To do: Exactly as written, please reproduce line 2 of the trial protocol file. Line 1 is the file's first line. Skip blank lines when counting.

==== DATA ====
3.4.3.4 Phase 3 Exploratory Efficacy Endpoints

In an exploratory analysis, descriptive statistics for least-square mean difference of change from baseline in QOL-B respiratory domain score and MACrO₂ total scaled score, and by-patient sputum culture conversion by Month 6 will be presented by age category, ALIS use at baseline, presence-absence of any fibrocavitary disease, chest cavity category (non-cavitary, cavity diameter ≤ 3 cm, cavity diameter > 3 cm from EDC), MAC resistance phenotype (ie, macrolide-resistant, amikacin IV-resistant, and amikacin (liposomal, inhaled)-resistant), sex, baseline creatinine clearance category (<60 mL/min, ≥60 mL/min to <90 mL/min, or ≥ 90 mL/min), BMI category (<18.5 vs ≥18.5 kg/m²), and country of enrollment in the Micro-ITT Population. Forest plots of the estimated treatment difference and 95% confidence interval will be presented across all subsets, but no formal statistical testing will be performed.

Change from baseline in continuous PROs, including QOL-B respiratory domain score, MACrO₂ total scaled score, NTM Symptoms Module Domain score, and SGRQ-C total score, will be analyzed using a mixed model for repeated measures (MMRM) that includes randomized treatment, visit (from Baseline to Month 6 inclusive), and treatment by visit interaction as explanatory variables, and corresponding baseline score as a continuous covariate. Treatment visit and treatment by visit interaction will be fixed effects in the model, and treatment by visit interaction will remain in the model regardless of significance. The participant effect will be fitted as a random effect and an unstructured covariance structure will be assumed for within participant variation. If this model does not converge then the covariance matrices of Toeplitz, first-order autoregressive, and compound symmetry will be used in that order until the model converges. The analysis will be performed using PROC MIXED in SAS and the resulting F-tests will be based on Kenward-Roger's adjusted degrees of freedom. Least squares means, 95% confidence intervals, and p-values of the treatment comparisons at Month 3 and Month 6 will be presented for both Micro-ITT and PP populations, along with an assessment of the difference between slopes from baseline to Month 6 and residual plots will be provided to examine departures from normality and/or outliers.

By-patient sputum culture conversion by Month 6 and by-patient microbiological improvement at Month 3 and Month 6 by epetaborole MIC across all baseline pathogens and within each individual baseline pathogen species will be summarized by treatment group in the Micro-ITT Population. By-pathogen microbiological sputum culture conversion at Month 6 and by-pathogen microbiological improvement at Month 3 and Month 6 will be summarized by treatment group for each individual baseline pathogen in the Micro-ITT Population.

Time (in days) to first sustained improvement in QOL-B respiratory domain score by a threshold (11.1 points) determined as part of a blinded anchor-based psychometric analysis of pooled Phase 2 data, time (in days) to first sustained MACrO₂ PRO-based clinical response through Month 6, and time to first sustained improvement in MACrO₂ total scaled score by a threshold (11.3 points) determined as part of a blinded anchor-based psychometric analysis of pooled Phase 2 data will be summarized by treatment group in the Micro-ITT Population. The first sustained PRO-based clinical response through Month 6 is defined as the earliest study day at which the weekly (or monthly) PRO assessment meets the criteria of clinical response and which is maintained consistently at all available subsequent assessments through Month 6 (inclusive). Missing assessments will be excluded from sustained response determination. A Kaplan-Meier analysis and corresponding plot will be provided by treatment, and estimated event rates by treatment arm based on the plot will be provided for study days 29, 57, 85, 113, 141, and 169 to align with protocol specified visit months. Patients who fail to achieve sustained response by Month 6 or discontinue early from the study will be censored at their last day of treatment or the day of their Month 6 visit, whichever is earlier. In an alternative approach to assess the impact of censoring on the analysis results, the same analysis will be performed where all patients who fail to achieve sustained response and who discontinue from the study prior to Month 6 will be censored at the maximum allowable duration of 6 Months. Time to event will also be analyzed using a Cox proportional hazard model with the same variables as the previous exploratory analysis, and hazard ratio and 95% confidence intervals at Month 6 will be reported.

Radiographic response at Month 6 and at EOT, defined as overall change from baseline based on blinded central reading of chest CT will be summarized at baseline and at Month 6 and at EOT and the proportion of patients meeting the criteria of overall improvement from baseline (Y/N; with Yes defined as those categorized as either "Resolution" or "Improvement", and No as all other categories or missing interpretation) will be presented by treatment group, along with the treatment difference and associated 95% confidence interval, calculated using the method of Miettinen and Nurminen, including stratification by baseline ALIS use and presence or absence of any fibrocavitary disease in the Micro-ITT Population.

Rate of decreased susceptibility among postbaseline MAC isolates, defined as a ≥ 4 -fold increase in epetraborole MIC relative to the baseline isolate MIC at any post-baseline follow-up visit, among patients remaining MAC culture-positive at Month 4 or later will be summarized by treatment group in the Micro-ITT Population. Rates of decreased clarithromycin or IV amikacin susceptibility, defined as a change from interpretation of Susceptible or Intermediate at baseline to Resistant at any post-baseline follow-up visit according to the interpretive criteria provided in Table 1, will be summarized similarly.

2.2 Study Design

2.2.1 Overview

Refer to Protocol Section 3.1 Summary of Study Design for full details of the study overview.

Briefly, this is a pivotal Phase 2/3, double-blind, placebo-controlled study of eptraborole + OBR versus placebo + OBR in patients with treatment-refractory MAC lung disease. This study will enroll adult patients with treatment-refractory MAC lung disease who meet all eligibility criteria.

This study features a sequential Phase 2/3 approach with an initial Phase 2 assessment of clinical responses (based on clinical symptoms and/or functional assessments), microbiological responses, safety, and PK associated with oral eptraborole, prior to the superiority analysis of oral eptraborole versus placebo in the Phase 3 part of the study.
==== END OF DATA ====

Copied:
In an exploratory analysis, descriptive statistics for least-square mean difference of change from baseline in QOL-B respiratory domain score and MACrO₂ total scaled score, and by-patient sputum culture conversion by Month 6 will be presented by age category, ALIS use at baseline, presence-absence of any fibrocavitary disease, chest cavity category (non-cavitary, cavity diameter ≤ 3 cm, cavity diameter > 3 cm from EDC), MAC resistance phenotype (ie, macrolide-resistant, amikacin IV-resistant, and amikacin (liposomal, inhaled)-resistant), sex, baseline creatinine clearance category (<60 mL/min, ≥60 mL/min to <90 mL/min, or ≥ 90 mL/min), BMI category (<18.5 vs ≥18.5 kg/m²), and country of enrollment in the Micro-ITT Population. Forest plots of the estimated treatment difference and 95% confidence interval will be presented across all subsets, but no formal statistical testing will be performed.